9 NJIT Conceptual Redevelopment Master Plan Section III-2 The targeted redevelopment parcels are broken down into various lots owned by several individuals/organizations located in numerous zones. The following parcels are broken down as follows: MLK Gateway: 52 separate lots owned by 11 organizations or individuals. The area is currently zoned I2, except at the corner of King Blvd and James Street which is B3. Major property owner: St. Michael s. Within the MLK Gateway project, a section of parcels have been identified for adaptive reuse/mixed use, including 30 separate lots owned by 17 organizations or individuals. These numbers reflect only those properties identified for adaptive reuse between Central Avenue and James Street along the western side of King Blvd., and leaves out those properties on the Summit Street side of the block. The other properties identified for adaptive reuse (in that section of the book) are included in other areas listed above. The area is zoned R4, except at the corners of King Blvd and James Street and King Blvd and Central Avenue which is B3. University Park: 24 separate lots owned by a minimum six (6) organizations or individuals (most of the lot s owners are unknown). The area is currently zoned I1. Major property owner: Mueller s Flowers. Greek Village: 31 separate lots owned by NJIT. The area is zoned I1. St. Michael s Medical Center: 21 separate lots owned by St. Michael s. The area is zoned R4, except at the corner of King Blvd and James Street which is B3.

10 NJIT Conceptual Redevelopment Master Plan Section III-3 Existing Conditions A greater refinement of the greater site context map, the following drawing shows the existing civic, cultural and educational institutions which border the study area.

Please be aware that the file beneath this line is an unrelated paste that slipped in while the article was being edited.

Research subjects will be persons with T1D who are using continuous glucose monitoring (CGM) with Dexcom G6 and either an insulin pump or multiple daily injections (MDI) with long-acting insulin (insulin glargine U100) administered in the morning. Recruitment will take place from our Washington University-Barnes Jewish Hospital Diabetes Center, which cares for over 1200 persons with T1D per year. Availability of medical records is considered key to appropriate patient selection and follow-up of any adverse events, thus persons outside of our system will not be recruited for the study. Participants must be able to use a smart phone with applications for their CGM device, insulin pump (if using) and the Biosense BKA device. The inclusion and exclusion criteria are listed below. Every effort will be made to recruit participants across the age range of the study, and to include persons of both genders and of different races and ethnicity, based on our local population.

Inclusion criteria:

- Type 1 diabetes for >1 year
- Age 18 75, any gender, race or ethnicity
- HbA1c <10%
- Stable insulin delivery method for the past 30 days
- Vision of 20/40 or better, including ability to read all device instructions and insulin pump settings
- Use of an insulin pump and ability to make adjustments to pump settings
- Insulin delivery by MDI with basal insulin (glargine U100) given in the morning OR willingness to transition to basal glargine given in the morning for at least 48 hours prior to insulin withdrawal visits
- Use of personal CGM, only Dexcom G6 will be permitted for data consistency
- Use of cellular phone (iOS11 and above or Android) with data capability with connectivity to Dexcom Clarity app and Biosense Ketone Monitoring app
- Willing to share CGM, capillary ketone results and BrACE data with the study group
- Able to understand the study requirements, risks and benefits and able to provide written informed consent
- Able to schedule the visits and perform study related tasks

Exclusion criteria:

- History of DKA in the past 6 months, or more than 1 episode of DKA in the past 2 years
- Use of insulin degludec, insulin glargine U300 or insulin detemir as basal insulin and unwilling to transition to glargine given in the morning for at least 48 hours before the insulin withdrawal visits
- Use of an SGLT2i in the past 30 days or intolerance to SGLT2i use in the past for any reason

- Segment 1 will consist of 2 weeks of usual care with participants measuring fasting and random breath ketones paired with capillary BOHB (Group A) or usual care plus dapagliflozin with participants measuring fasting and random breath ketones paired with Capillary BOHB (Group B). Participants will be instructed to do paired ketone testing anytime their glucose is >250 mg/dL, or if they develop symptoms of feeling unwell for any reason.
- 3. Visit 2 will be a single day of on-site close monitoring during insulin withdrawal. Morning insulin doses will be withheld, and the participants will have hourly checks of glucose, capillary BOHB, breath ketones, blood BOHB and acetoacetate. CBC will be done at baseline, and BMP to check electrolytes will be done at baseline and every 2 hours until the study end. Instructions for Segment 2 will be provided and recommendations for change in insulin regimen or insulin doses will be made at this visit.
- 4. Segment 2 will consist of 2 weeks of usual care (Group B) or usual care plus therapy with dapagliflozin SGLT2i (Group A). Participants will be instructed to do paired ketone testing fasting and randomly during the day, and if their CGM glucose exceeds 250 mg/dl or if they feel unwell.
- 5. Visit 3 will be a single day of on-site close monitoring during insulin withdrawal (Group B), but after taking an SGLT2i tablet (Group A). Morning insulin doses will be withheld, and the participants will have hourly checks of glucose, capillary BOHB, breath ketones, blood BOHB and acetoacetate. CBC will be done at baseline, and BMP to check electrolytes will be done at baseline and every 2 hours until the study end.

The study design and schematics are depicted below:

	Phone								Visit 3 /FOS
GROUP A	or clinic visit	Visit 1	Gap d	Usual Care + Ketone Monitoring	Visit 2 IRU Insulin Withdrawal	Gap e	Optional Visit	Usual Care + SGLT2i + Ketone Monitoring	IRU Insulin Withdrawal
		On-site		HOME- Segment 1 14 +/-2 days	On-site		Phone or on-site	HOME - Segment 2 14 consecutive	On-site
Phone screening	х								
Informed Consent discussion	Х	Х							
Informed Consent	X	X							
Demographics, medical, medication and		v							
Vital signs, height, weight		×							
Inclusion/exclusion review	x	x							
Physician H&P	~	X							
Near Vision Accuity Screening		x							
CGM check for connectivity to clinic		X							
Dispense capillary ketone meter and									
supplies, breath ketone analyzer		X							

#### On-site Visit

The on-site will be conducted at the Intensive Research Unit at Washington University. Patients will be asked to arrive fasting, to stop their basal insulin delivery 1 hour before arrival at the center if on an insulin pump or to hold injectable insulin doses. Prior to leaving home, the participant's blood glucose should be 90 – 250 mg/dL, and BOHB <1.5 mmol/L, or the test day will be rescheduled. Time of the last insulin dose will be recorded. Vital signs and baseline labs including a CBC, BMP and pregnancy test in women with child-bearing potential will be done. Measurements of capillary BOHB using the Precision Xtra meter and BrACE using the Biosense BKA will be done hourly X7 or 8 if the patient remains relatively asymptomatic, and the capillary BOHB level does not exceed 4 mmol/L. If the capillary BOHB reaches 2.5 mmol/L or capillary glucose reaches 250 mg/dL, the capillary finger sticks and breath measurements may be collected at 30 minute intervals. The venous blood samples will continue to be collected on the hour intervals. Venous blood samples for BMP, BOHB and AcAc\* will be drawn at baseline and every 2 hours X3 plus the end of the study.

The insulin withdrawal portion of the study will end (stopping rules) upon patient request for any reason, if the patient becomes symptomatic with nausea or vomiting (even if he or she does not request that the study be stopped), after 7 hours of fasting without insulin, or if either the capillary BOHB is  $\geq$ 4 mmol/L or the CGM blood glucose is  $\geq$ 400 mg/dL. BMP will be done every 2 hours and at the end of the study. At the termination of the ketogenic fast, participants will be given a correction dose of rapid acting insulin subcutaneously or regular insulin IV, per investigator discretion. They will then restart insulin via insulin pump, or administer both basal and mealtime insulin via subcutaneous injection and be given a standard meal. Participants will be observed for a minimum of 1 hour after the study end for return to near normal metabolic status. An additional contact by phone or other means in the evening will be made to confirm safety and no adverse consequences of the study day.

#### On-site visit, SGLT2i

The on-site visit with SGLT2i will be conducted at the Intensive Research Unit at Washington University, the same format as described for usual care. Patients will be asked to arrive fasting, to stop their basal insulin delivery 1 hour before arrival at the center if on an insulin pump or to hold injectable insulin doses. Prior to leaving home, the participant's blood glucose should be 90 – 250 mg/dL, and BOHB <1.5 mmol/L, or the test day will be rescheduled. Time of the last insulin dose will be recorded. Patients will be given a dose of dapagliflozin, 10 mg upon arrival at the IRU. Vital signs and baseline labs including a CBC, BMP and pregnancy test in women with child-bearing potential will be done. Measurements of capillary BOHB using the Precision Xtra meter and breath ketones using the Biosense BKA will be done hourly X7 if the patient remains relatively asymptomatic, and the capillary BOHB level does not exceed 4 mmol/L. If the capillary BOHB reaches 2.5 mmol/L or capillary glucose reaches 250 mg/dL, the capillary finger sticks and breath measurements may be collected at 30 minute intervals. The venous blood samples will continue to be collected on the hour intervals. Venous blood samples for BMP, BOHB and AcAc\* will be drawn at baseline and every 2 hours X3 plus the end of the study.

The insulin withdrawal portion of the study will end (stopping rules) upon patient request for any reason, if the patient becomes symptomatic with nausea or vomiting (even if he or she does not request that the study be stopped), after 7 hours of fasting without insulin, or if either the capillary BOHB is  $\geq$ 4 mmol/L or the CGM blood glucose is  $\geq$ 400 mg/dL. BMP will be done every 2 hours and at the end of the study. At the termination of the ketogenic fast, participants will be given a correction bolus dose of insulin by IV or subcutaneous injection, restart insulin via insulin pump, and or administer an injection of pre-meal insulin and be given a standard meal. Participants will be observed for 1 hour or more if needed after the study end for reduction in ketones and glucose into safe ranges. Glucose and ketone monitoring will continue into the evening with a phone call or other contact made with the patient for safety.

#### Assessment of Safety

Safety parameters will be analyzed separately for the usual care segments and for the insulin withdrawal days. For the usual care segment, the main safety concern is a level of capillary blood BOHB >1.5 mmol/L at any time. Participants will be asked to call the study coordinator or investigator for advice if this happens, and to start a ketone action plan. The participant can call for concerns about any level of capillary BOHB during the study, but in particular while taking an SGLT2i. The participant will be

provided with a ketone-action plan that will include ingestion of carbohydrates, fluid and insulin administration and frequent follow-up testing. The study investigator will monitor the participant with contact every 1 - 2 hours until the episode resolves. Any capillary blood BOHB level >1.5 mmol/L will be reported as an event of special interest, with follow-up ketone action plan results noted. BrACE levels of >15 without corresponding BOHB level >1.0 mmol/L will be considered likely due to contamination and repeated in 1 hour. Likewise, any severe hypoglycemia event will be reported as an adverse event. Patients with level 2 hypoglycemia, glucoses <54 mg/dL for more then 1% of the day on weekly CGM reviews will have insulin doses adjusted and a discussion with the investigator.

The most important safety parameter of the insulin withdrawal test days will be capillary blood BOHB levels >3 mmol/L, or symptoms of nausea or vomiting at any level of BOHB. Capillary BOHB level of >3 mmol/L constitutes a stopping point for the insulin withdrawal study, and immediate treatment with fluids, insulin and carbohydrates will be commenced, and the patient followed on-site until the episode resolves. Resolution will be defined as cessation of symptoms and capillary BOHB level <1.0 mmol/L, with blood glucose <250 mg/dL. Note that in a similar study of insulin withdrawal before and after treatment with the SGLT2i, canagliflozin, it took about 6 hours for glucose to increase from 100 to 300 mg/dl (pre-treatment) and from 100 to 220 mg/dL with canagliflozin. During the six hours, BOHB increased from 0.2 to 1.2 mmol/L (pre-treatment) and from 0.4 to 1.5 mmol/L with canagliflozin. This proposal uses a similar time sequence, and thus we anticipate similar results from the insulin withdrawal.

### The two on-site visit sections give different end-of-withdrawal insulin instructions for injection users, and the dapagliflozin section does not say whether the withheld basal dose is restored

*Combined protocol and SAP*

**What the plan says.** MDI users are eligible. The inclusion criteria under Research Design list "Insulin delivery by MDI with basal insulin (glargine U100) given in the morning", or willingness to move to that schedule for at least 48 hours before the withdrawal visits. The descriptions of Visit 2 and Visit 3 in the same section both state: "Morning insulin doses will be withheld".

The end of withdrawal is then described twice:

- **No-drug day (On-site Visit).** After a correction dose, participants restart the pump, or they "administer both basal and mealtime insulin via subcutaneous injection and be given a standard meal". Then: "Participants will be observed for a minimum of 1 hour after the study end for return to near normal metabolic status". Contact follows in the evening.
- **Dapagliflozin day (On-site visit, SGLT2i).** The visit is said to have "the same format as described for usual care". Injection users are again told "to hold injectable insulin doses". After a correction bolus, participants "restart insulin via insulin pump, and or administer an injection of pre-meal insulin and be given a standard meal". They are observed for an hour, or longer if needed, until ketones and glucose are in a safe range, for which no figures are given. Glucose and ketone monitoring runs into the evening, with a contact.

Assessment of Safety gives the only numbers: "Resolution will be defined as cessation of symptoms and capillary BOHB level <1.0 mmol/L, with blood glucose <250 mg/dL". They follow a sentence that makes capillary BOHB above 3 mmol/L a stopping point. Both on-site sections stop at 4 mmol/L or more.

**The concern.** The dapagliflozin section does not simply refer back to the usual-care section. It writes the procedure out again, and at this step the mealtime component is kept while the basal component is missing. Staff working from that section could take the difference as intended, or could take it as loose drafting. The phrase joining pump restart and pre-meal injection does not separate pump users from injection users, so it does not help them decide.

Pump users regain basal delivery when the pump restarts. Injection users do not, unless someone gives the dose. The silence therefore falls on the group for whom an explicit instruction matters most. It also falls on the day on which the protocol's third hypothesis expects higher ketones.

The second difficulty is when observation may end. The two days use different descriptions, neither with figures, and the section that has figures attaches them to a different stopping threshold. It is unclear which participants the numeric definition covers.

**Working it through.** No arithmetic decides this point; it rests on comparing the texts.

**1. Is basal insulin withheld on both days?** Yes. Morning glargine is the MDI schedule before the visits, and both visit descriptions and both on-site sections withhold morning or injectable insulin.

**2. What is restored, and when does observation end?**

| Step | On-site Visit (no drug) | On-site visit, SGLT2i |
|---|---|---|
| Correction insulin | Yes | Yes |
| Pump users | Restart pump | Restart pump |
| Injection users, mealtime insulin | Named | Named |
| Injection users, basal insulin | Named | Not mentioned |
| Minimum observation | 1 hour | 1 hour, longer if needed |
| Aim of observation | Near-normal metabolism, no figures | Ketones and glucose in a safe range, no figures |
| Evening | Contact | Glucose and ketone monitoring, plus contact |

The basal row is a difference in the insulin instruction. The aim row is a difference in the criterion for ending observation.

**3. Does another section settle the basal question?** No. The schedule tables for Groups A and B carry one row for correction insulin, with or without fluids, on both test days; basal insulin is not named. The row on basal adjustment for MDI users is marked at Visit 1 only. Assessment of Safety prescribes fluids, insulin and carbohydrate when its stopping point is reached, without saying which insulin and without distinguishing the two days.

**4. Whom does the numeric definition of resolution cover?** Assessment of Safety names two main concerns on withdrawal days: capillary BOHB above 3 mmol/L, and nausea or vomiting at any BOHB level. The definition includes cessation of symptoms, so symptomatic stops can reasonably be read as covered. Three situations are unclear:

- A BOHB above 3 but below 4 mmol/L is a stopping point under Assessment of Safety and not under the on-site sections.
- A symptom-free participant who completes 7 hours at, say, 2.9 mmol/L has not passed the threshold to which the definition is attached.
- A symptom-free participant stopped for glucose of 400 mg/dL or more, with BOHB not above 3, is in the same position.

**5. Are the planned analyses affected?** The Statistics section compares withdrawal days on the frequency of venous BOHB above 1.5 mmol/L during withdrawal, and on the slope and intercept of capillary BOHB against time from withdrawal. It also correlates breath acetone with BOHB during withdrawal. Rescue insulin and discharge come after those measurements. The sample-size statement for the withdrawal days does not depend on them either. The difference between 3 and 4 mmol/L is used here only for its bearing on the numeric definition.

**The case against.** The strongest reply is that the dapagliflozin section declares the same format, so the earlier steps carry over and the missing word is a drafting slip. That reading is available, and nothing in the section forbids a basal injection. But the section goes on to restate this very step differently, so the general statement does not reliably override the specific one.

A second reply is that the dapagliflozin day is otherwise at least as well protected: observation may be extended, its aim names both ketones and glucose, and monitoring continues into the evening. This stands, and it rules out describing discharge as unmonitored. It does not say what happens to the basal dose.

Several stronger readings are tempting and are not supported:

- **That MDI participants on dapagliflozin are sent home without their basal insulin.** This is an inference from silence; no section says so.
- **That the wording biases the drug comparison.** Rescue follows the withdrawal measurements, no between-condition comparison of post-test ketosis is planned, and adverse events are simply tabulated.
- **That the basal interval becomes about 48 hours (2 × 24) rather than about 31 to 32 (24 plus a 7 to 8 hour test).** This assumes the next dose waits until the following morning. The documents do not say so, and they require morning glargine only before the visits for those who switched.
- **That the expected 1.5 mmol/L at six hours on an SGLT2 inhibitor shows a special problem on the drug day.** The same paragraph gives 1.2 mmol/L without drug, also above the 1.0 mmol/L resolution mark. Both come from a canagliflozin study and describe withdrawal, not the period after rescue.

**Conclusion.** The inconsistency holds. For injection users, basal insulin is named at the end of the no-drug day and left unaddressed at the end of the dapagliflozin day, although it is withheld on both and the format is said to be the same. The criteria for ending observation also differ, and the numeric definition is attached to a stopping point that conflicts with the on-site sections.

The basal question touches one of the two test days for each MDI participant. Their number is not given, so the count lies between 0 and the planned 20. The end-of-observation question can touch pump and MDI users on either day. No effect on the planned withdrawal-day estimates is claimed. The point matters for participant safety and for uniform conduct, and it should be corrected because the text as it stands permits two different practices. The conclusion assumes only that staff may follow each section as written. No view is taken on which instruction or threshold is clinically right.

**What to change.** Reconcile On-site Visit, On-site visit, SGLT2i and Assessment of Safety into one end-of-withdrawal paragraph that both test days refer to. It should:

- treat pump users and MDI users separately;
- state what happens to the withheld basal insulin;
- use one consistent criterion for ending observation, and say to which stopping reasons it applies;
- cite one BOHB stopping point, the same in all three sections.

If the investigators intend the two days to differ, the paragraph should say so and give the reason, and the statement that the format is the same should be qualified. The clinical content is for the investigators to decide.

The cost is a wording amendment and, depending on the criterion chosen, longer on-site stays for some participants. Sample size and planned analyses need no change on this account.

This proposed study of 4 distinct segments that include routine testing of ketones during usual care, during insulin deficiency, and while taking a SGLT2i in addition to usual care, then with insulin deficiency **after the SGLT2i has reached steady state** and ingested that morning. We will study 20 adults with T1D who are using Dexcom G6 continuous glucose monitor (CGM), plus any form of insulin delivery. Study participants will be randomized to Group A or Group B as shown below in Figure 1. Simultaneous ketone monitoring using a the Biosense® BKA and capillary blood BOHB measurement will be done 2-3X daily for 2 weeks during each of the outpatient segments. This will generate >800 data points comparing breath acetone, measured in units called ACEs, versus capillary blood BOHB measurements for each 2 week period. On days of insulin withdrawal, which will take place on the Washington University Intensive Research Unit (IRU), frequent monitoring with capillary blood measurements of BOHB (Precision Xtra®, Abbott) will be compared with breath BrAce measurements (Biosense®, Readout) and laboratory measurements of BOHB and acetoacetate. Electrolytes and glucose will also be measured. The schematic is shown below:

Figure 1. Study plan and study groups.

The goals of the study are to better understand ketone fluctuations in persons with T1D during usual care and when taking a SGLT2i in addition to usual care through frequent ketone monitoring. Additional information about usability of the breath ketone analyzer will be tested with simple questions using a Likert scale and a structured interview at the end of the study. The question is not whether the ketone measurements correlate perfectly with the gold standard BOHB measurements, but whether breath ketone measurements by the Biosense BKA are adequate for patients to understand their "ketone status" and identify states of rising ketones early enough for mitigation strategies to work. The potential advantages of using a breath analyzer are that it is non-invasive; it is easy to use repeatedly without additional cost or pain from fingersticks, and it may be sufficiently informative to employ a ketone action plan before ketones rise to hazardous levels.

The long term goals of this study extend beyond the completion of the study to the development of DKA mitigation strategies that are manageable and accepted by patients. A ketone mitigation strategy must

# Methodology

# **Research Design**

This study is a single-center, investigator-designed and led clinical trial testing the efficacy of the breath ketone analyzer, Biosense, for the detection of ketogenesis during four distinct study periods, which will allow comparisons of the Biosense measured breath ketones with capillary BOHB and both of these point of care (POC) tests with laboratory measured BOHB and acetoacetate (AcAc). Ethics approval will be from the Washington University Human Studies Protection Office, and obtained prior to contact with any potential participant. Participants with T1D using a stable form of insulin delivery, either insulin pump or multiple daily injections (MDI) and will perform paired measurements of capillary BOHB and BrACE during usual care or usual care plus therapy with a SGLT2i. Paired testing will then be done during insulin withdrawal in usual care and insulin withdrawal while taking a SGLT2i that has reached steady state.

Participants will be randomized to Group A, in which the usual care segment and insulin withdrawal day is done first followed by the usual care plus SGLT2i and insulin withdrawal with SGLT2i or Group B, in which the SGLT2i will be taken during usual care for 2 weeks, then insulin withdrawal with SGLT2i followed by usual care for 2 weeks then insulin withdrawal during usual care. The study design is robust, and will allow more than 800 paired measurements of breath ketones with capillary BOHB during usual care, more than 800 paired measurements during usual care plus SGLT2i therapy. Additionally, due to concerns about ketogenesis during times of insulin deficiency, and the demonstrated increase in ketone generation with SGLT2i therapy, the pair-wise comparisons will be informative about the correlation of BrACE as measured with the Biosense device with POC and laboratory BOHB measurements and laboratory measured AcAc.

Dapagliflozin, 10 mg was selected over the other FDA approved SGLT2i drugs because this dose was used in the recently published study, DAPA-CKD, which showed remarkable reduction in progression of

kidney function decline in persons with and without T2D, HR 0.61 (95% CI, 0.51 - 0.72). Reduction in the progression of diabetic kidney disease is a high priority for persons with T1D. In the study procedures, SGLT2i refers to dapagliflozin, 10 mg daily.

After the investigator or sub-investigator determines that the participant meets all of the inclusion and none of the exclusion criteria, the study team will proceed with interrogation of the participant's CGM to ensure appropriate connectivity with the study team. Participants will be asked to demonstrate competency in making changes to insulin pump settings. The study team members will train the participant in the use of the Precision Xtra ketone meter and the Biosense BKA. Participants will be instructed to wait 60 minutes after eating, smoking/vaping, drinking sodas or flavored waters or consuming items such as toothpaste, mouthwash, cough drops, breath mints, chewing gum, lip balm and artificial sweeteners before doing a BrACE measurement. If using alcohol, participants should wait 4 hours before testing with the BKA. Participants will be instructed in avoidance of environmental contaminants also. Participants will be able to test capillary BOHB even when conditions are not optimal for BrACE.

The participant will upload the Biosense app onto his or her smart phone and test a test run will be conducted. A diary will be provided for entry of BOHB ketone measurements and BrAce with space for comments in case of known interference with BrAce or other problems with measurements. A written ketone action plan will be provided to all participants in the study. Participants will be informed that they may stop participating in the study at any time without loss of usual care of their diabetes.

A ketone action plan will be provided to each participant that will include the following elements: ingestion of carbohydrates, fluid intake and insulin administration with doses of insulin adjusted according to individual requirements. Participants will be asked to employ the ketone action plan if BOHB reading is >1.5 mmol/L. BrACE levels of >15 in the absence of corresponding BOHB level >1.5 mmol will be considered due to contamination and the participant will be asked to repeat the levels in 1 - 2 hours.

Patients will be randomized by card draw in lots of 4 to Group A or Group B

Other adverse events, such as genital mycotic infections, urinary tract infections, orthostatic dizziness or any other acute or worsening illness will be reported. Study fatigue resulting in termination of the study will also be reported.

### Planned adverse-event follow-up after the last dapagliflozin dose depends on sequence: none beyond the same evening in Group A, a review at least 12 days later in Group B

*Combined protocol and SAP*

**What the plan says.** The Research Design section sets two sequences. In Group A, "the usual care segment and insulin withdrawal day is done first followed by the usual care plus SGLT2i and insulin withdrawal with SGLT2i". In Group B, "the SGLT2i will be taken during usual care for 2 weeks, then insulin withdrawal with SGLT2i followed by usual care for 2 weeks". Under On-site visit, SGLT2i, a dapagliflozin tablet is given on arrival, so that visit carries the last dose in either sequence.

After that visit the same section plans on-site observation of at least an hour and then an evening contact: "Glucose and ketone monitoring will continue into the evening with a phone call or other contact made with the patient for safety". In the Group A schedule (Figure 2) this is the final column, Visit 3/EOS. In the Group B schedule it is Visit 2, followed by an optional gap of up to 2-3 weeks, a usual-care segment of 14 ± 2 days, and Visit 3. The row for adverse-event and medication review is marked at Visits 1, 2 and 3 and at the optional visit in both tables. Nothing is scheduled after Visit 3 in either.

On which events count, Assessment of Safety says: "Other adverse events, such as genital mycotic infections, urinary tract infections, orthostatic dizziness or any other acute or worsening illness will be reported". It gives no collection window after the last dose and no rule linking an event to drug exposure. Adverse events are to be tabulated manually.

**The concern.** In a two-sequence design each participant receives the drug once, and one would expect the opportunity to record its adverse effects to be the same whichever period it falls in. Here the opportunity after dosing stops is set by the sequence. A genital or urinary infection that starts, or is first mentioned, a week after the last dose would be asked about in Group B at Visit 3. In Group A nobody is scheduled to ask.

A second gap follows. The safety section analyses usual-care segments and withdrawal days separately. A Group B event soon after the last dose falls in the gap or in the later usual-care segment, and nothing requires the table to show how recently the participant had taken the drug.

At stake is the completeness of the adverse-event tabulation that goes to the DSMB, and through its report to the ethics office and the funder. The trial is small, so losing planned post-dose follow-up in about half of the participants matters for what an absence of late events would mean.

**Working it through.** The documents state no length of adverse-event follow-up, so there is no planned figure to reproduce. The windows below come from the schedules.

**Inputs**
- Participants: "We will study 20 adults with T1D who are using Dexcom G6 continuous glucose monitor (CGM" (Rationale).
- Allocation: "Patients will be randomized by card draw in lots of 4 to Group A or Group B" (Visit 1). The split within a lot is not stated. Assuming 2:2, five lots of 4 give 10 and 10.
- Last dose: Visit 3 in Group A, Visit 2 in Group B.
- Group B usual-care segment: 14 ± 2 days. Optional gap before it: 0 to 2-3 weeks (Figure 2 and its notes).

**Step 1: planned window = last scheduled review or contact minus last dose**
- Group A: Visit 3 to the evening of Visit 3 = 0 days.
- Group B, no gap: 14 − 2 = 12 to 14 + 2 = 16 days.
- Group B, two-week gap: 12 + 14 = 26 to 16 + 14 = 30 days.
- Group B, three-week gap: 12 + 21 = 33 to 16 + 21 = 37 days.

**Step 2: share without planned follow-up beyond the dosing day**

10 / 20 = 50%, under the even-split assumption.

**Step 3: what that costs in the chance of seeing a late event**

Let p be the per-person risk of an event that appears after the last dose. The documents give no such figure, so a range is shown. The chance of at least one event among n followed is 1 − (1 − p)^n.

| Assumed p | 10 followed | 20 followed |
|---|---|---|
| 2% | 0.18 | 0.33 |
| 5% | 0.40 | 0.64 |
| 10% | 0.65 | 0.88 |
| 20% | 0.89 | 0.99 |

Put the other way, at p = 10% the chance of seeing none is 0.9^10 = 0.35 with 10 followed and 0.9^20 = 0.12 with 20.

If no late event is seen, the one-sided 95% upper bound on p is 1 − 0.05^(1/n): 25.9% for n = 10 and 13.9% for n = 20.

11 NJIT Conceptual Redevelopment Master Plan Section III-4 The following map is an aerial depiction of Downtown Newark as per local.live.com and was taken in The study area for the Campus Gateway Redevelopment Plan is contained within the boundaries defined by the dashed red line. The outlying area, or Society Hill, is a relatively recently completed residential town house community located to the South and West of the NJIT Campus. This community of market rate housing appears to be very successful and functions as both owner occupied housing and investment rental property. The southern site, or St. Michael s Medical Center, is bordered by University Avenue, James Street, Central Avenue and MLK Boulevard and is comprised of two parking lots owned by NJIT. The main site, or MLK Gateway, which is organized about Martin Luther King Jr. Boulevard and is bordered by Orange Street and James Street, consists of several lots represented by multiple stakeholders. The western site, University Park, is bordered by MLK Boulevard, Sussex Avenue, Summit Street and Bleeker Street. The detached, western-most site, Greek Village, is currently a quarter-circle shaped parking lot and will become the new home for Greek life with the appropriate retail uses. Also highlighted but not outlined in red on the aerial view is the Baxter Terrace Housing area. Baxter Terrace is comprised of 540 units of senior and affordable housing. The Newark Housing Authority is in the process of redeveloping this site to include senior and mixed income housing with complimentary commercial uses. To the northeast of the main site and along Martin Luther King Jr. Boulevard to the south, is the area designated as the future site of a Mormon church facility. These areas are identified as having a significant role in the future Gateway Redevelopment plan.